John Collier

Born in Leigh, Lancashire, I have lived most of my life in Burnley but now spend my time between Waddington in the Ribble Valley and Castellon in Valencia where I work as a solicitor with a Spanish colleague. I am interested in language and architecture as well as sport, particularly rugby union, and although I am not religious I dabble in campanology. I prize humorous books – Wodehouse, Bryson, Jerome and Twain amongst others. “Grass-roots” or amateur rugby provides such a wealth of funny material it is a good place to start trying to write humour. The Mud the Beer and the Rugby is my first book; I hope there will be others.

As a youngster given the choice between reading and kicking a ball about I would be out the door like a shot. All the other lads at school were soccer mad too. However, between leaving school and going to university at Nottingham I became terminally involved, completely by accident, with Calder Vale, the local rugby union football club and although I continued play soccer when the opportunity arose rugby union has occupied the top spot for me ever since.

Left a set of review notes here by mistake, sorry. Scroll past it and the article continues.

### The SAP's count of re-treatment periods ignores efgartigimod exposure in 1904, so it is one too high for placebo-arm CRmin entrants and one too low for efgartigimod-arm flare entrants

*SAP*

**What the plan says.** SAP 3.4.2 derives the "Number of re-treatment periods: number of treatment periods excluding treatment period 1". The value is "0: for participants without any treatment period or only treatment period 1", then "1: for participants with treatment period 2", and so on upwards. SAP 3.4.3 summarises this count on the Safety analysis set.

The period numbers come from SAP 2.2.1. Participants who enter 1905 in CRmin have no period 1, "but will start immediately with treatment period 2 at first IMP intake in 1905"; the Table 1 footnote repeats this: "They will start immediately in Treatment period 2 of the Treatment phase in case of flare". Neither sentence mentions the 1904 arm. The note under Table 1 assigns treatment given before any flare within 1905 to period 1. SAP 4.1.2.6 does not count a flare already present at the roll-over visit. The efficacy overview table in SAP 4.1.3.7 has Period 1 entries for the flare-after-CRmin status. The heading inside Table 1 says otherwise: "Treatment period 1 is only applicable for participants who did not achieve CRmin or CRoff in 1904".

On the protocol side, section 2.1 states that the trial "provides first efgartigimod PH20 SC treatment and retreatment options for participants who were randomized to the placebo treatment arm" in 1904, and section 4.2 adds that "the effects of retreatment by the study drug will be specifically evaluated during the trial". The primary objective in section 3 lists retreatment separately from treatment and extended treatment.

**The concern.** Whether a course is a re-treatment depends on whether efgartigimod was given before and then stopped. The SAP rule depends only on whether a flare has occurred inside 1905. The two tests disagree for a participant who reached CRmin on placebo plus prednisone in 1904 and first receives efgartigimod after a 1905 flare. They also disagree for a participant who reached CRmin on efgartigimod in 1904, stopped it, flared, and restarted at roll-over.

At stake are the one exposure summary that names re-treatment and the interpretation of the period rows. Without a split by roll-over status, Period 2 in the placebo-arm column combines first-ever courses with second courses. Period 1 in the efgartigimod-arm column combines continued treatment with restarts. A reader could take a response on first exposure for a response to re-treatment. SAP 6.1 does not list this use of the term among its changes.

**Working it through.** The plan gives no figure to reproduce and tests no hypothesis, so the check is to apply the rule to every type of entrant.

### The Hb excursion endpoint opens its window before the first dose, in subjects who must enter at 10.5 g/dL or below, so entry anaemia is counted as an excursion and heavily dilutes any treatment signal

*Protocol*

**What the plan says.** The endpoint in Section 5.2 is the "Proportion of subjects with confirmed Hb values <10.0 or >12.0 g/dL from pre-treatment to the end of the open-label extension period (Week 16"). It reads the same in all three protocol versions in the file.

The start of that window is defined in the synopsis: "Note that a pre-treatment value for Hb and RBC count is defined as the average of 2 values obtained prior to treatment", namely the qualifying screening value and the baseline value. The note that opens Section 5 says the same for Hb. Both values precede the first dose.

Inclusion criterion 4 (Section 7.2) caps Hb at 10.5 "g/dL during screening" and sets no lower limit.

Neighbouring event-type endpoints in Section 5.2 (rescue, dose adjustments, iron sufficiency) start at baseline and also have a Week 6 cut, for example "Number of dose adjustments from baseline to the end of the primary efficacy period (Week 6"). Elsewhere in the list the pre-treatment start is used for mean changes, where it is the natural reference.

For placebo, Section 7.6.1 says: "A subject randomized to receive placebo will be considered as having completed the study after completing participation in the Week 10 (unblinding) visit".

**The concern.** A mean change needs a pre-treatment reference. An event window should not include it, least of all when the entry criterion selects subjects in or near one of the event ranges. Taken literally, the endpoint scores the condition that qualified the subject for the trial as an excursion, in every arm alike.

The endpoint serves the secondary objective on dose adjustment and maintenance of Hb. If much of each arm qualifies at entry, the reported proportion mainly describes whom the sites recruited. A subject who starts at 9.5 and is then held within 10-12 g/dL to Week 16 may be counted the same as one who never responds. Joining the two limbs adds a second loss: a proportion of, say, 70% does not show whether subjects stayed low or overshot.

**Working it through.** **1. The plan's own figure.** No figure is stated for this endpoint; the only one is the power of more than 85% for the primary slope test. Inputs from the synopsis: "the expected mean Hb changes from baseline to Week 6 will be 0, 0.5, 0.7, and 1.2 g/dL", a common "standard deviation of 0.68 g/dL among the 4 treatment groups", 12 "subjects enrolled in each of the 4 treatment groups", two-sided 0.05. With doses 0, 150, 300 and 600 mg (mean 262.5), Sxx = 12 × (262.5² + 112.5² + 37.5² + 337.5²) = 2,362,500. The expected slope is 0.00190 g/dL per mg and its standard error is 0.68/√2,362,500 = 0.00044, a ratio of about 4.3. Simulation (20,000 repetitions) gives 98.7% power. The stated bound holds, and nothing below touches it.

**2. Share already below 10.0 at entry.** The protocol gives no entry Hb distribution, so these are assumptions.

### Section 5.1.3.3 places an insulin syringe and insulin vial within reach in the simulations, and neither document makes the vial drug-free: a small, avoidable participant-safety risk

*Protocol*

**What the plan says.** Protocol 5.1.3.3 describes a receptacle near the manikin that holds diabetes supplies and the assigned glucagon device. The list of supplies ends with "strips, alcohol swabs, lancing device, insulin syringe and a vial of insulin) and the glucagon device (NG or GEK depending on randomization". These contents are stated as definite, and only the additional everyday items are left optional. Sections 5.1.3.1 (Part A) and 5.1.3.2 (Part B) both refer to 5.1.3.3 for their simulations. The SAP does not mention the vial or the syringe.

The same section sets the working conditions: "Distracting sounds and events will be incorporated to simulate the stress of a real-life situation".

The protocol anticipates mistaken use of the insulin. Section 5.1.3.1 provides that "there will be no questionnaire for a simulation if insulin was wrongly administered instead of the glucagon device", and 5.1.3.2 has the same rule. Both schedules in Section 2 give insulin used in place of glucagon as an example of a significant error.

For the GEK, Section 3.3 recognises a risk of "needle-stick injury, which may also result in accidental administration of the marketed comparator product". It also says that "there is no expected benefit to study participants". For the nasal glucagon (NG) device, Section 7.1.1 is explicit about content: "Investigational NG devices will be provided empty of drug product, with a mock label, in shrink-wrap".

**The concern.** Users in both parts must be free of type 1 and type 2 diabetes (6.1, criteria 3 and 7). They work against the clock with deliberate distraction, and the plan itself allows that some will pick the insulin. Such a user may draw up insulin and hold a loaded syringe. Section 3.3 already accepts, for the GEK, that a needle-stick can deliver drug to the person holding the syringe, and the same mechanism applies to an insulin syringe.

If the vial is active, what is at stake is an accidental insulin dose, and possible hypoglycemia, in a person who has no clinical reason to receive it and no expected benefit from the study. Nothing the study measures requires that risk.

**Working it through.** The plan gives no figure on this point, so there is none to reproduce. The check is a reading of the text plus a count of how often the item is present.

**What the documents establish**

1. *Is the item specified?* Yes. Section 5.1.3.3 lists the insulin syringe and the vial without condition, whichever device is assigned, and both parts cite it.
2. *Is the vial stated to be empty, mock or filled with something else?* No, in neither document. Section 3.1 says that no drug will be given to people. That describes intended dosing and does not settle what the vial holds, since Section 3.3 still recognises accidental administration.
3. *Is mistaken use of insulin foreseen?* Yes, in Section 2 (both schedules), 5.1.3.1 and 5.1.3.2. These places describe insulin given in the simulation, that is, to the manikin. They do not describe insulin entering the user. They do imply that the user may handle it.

I have linked the book to a campaign to raise £100,000 for the Rugby Football Union Injured Players Foundation, a charity which looks after players who suffer serious spinal injuries and I know that, in itself, will recommend the book to past and present players as the rugby community has a strong tradition of generosity when it comes to charitable causes. However, it is unnecessary to have an in-depth knowledge of rugby or even to be a sports fan to enjoy the humour in the book and if it causes mirth amongst the wider community I shall be doubly pleased.